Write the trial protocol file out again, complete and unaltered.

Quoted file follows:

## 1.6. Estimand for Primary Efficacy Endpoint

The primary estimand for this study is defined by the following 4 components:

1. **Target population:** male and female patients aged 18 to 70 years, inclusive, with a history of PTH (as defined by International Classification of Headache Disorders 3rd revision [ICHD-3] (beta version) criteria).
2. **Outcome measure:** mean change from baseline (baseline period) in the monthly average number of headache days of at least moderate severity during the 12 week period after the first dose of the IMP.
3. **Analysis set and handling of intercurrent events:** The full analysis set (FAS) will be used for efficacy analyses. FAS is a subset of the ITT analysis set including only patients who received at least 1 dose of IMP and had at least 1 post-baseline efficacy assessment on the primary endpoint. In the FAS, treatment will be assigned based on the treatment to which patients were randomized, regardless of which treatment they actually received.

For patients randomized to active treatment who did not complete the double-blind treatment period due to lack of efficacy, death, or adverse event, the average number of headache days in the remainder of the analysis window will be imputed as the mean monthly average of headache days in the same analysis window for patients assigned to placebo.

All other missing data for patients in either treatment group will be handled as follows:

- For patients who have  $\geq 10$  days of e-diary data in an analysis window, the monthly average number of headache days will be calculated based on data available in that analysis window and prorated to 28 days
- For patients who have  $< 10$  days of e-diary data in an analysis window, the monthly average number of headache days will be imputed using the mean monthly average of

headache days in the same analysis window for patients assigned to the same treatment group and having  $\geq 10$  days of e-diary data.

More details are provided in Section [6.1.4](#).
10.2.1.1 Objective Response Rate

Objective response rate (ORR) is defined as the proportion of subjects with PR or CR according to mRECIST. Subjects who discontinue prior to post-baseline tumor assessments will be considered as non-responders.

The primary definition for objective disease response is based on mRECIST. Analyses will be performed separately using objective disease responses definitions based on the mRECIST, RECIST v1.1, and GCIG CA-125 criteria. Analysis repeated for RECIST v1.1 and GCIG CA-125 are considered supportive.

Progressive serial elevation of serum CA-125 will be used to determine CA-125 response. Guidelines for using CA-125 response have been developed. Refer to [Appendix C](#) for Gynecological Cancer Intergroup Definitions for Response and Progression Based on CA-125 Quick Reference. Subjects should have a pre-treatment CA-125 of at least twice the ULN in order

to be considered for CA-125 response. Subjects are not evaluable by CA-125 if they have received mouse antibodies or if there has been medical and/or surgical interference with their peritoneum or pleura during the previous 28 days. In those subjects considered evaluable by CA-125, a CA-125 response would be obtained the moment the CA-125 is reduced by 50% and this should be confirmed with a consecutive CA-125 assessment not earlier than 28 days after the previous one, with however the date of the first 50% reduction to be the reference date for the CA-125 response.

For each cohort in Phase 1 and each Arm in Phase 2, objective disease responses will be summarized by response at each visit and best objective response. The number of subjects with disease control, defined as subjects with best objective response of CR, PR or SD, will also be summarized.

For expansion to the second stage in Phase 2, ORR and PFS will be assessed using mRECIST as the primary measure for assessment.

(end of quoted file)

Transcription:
## 1.6. Estimand for Primary Efficacy Endpoint

The primary estimand for this study is defined by the following 4 components:

1. **Target population:** male and female patients aged 18 to 70 years, inclusive, with a history of PTH (as defined by International Classification of Headache Disorders 3rd revision [ICHD-3] (beta version) criteria).
2. **Outcome measure:** mean change from baseline (baseline period) in the monthly average number of headache days of at least moderate severity during the 12 week period after the first dose of the IMP.
3. **Analysis set and handling of intercurrent events:** The full analysis set (FAS) will be used for efficacy analyses. FAS is a subset of the ITT analysis set including only patients who received at least 1 dose of IMP and had at least 1 post-baseline efficacy assessment on the primary endpoint. In the FAS, treatment will be assigned based on the treatment to which patients were randomized, regardless of which treatment they actually received.

For patients randomized to active treatment who did not complete the double-blind treatment period due to lack of efficacy, death, or adverse event, the average number of headache days in the remainder of the analysis window will be imputed as the mean monthly average of headache days in the same analysis window for patients assigned to placebo.

All other missing data for patients in either treatment group will be handled as follows:

- For patients who have  $\geq 10$  days of e-diary data in an analysis window, the monthly average number of headache days will be calculated based on data available in that analysis window and prorated to 28 days
- For patients who have  $< 10$  days of e-diary data in an analysis window, the monthly average number of headache days will be imputed using the mean monthly average of

headache days in the same analysis window for patients assigned to the same treatment group and having  $\geq 10$  days of e-diary data.

More details are provided in Section [6.1.4](#).
10.2.1.1 Objective Response Rate

Objective response rate (ORR) is defined as the proportion of subjects with PR or CR according to mRECIST. Subjects who discontinue prior to post-baseline tumor assessments will be considered as non-responders.

The primary definition for objective disease response is based on mRECIST. Analyses will be performed separately using objective disease responses definitions based on the mRECIST, RECIST v1.1, and GCIG CA-125 criteria. Analysis repeated for RECIST v1.1 and GCIG CA-125 are considered supportive.

Progressive serial elevation of serum CA-125 will be used to determine CA-125 response. Guidelines for using CA-125 response have been developed. Refer to [Appendix C](#) for Gynecological Cancer Intergroup Definitions for Response and Progression Based on CA-125 Quick Reference. Subjects should have a pre-treatment CA-125 of at least twice the ULN in order

to be considered for CA-125 response. Subjects are not evaluable by CA-125 if they have received mouse antibodies or if there has been medical and/or surgical interference with their peritoneum or pleura during the previous 28 days. In those subjects considered evaluable by CA-125, a CA-125 response would be obtained the moment the CA-125 is reduced by 50% and this should be confirmed with a consecutive CA-125 assessment not earlier than 28 days after the previous one, with however the date of the first 50% reduction to be the reference date for the CA-125 response.

For each cohort in Phase 1 and each Arm in Phase 2, objective disease responses will be summarized by response at each visit and best objective response. The number of subjects with disease control, defined as subjects with best objective response of CR, PR or SD, will also be summarized.

For expansion to the second stage in Phase 2, ORR and PFS will be assessed using mRECIST as the primary measure for assessment.